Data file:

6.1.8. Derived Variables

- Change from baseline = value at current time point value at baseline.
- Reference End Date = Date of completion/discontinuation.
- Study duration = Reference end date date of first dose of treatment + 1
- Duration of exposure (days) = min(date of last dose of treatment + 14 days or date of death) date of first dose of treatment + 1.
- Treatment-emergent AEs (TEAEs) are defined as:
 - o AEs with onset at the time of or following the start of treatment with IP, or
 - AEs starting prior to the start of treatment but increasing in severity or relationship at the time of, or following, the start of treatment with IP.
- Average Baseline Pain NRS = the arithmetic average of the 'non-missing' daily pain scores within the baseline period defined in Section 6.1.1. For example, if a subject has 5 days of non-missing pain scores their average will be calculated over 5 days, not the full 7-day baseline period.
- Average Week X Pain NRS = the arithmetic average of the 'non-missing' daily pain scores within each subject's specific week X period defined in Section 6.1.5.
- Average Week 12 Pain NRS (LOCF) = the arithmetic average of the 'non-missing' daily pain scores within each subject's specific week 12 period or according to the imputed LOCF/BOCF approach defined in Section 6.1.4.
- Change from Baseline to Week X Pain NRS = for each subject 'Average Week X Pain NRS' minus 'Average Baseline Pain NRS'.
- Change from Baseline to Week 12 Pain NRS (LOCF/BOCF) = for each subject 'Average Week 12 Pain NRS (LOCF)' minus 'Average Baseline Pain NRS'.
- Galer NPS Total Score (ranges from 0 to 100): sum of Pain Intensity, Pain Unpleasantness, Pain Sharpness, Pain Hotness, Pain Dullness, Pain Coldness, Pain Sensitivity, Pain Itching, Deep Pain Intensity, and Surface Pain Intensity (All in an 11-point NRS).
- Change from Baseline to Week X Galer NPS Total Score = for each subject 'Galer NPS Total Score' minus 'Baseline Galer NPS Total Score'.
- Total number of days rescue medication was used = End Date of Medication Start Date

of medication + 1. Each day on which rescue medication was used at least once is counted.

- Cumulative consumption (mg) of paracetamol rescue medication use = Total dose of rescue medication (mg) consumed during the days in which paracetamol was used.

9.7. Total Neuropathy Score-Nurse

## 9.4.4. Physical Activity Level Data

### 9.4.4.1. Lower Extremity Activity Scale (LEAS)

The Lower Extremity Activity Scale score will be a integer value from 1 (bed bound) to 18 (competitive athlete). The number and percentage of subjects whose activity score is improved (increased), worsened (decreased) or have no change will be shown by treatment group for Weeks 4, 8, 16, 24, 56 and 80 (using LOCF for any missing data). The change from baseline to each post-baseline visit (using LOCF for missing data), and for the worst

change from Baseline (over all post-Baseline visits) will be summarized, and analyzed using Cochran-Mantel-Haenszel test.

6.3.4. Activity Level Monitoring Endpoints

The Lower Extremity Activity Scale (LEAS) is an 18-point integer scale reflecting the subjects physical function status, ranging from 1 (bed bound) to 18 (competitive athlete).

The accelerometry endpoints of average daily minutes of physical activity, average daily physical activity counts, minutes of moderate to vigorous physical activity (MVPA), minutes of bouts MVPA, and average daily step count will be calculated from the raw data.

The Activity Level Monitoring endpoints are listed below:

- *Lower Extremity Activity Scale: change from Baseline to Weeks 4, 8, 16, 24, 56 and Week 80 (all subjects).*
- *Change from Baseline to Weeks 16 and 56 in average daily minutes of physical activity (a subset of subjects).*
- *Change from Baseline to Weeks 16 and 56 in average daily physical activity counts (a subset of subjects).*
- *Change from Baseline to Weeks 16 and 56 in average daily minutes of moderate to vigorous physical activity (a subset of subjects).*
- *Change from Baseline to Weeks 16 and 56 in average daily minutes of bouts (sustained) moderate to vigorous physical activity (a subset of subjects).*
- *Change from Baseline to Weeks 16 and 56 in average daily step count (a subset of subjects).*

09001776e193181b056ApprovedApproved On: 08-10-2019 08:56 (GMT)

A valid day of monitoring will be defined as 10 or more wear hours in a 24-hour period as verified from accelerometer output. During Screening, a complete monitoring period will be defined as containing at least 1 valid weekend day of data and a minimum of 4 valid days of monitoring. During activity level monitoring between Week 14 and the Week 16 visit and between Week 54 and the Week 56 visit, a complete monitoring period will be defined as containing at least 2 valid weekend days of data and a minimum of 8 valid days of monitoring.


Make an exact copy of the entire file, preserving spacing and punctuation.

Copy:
6.1.8. Derived Variables

- Change from baseline = value at current time point value at baseline.
- Reference End Date = Date of completion/discontinuation.
- Study duration = Reference end date date of first dose of treatment + 1
- Duration of exposure (days) = min(date of last dose of treatment + 14 days or date of death) date of first dose of treatment + 1.
- Treatment-emergent AEs (TEAEs) are defined as:
 - o AEs with onset at the time of or following the start of treatment with IP, or
 - AEs starting prior to the start of treatment but increasing in severity or relationship at the time of, or following, the start of treatment with IP.
- Average Baseline Pain NRS = the arithmetic average of the 'non-missing' daily pain scores within the baseline period defined in Section 6.1.1. For example, if a subject has 5 days of non-missing pain scores their average will be calculated over 5 days, not the full 7-day baseline period.
- Average Week X Pain NRS = the arithmetic average of the 'non-missing' daily pain scores within each subject's specific week X period defined in Section 6.1.5.
- Average Week 12 Pain NRS (LOCF) = the arithmetic average of the 'non-missing' daily pain scores within each subject's specific week 12 period or according to the imputed LOCF/BOCF approach defined in Section 6.1.4.
- Change from Baseline to Week X Pain NRS = for each subject 'Average Week X Pain NRS' minus 'Average Baseline Pain NRS'.
- Change from Baseline to Week 12 Pain NRS (LOCF/BOCF) = for each subject 'Average Week 12 Pain NRS (LOCF)' minus 'Average Baseline Pain NRS'.
- Galer NPS Total Score (ranges from 0 to 100): sum of Pain Intensity, Pain Unpleasantness, Pain Sharpness, Pain Hotness, Pain Dullness, Pain Coldness, Pain Sensitivity, Pain Itching, Deep Pain Intensity, and Surface Pain Intensity (All in an 11-point NRS).
- Change from Baseline to Week X Galer NPS Total Score = for each subject 'Galer NPS Total Score' minus 'Baseline Galer NPS Total Score'.
- Total number of days rescue medication was used = End Date of Medication Start Date

of medication + 1. Each day on which rescue medication was used at least once is counted.

- Cumulative consumption (mg) of paracetamol rescue medication use = Total dose of rescue medication (mg) consumed during the days in which paracetamol was used.

9.7. Total Neuropathy Score-Nurse

## 9.4.4. Physical Activity Level Data

### 9.4.4.1. Lower Extremity Activity Scale (LEAS)

The Lower Extremity Activity Scale score will be a integer value from 1 (bed bound) to 18 (competitive athlete). The number and percentage of subjects whose activity score is improved (increased), worsened (decreased) or have no change will be shown by treatment group for Weeks 4, 8, 16, 24, 56 and 80 (using LOCF for any missing data). The change from baseline to each post-baseline visit (using LOCF for missing data), and for the worst

change from Baseline (over all post-Baseline visits) will be summarized, and analyzed using Cochran-Mantel-Haenszel test.

6.3.4. Activity Level Monitoring Endpoints

The Lower Extremity Activity Scale (LEAS) is an 18-point integer scale reflecting the subjects physical function status, ranging from 1 (bed bound) to 18 (competitive athlete).

The accelerometry endpoints of average daily minutes of physical activity, average daily physical activity counts, minutes of moderate to vigorous physical activity (MVPA), minutes of bouts MVPA, and average daily step count will be calculated from the raw data.

The Activity Level Monitoring endpoints are listed below:

- *Lower Extremity Activity Scale: change from Baseline to Weeks 4, 8, 16, 24, 56 and Week 80 (all subjects).*
- *Change from Baseline to Weeks 16 and 56 in average daily minutes of physical activity (a subset of subjects).*
- *Change from Baseline to Weeks 16 and 56 in average daily physical activity counts (a subset of subjects).*
- *Change from Baseline to Weeks 16 and 56 in average daily minutes of moderate to vigorous physical activity (a subset of subjects).*
- *Change from Baseline to Weeks 16 and 56 in average daily minutes of bouts (sustained) moderate to vigorous physical activity (a subset of subjects).*
- *Change from Baseline to Weeks 16 and 56 in average daily step count (a subset of subjects).*

09001776e193181b056ApprovedApproved On: 08-10-2019 08:56 (GMT)

A valid day of monitoring will be defined as 10 or more wear hours in a 24-hour period as verified from accelerometer output. During Screening, a complete monitoring period will be defined as containing at least 1 valid weekend day of data and a minimum of 4 valid days of monitoring. During activity level monitoring between Week 14 and the Week 16 visit and between Week 54 and the Week 56 visit, a complete monitoring period will be defined as containing at least 2 valid weekend days of data and a minimum of 8 valid days of monitoring.